Chris: I’m asking you that question. Does he say that?

Kurt: No. To the best of my knowledge, it doesn’t say that there were no other people there.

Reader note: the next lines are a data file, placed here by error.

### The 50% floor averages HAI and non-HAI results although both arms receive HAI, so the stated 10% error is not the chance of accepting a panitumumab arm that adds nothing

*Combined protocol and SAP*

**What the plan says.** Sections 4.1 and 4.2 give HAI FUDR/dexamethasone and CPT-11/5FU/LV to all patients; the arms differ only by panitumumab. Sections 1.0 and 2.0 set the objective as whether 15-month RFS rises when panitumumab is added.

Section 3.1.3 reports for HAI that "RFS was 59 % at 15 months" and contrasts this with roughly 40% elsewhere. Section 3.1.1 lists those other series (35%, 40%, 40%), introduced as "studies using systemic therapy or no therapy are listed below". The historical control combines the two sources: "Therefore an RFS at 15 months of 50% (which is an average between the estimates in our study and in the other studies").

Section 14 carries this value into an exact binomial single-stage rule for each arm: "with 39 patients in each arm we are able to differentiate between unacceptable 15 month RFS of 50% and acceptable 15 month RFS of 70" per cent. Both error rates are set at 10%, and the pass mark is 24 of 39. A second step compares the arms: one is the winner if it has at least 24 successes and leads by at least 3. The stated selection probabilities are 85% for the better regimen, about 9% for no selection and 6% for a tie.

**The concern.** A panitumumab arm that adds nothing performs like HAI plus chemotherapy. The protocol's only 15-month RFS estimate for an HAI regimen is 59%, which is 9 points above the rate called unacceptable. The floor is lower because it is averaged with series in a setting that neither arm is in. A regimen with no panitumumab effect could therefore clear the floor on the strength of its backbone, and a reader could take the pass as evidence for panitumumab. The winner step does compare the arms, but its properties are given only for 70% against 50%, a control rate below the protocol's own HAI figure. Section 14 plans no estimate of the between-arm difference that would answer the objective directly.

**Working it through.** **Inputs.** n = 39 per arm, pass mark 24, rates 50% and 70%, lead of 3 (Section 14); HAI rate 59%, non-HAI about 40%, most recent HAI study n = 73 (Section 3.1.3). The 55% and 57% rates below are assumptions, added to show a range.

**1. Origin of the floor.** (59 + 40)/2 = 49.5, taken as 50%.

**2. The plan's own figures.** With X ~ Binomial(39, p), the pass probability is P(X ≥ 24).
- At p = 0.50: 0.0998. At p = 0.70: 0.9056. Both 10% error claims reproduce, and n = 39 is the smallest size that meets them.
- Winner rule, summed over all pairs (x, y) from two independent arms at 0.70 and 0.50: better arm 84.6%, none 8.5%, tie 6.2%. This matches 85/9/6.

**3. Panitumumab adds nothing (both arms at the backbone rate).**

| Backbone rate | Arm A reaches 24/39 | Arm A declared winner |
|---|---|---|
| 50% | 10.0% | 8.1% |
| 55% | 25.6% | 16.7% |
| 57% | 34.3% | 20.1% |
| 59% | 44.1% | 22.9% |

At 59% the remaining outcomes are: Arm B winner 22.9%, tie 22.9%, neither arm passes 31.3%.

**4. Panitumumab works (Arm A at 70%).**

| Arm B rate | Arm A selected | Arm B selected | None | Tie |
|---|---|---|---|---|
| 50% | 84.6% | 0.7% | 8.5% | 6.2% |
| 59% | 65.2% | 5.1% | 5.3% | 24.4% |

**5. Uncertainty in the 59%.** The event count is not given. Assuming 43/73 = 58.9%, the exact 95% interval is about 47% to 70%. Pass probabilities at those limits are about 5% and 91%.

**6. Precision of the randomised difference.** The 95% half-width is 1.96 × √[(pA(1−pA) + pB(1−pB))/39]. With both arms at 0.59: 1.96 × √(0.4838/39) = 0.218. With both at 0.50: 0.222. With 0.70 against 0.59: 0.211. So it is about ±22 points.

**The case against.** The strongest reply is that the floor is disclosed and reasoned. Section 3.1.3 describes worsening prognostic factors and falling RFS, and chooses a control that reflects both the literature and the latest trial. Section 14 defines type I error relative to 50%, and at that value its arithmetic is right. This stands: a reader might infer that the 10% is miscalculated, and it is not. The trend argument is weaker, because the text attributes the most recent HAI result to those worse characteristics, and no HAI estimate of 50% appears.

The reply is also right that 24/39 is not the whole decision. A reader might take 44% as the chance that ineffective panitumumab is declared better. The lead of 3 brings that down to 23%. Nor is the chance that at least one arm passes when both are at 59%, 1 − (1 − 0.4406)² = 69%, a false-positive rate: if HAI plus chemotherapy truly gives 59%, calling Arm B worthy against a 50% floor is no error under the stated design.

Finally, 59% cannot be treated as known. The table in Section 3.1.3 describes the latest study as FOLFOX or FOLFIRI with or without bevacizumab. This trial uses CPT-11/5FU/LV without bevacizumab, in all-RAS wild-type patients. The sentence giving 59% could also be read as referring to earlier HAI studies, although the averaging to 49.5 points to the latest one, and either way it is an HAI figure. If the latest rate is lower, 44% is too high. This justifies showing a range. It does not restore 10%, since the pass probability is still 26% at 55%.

Chris: Yeah. I don’t think that dying twice is something that needs to be resorted to here. I think that’s a little foolish, but it doesn’t seem to me, based on at least the way you’ve described the circumstances here, that we have a case that requires that extreme of an explanation. It seems to me that the same kind of difference between the angels at the tomb can be explained here. I don’t want to see harmonization go too far, but at the same time I do think that one’s belief or lack thereof in inerrancy will constitute presuppositions that will determine whether somebody even really makes an attempt to harmonize and that’s one of my concerns. What I mean by that is, somebody like me who believes in inerrancy is not, or at least, should not go into an account like this and be willing to blindly accept any possible explanation, but the presupposition that I have that is inerrant means that I’m going to at the very least spend some time exploring what alternatives to an error might account for the discrepancy or the difference between the text. On the other hand, somebody who does not believe in inerrancy, I think is very likely to not even really give much of an effort at all to harmonizing the accounts and I don’t think that really does justice to the Biblical text. Even within a single passage, I’ve been going back to the more recent Licona controversy that I just mentioned, James White has explained on The Dividing Line that there’s a very simple explanation right there in the very passage for what’s going on whereas the person who alleges that Mark has made a mistake has to allege that Mark made his mistake in a matter of three or four verses apart and that seems to me to be really ridiculous. The idea that I would actually contradict myself a mere ten words after the first thing I said I think is unfair to the authors themselves. To me, whether one presupposes inerrancy going into these kinds of differences makes an enormous difference as to whether harmonization is even going to be attempted, let alone whatever the conclusions from that harmonization attempt are.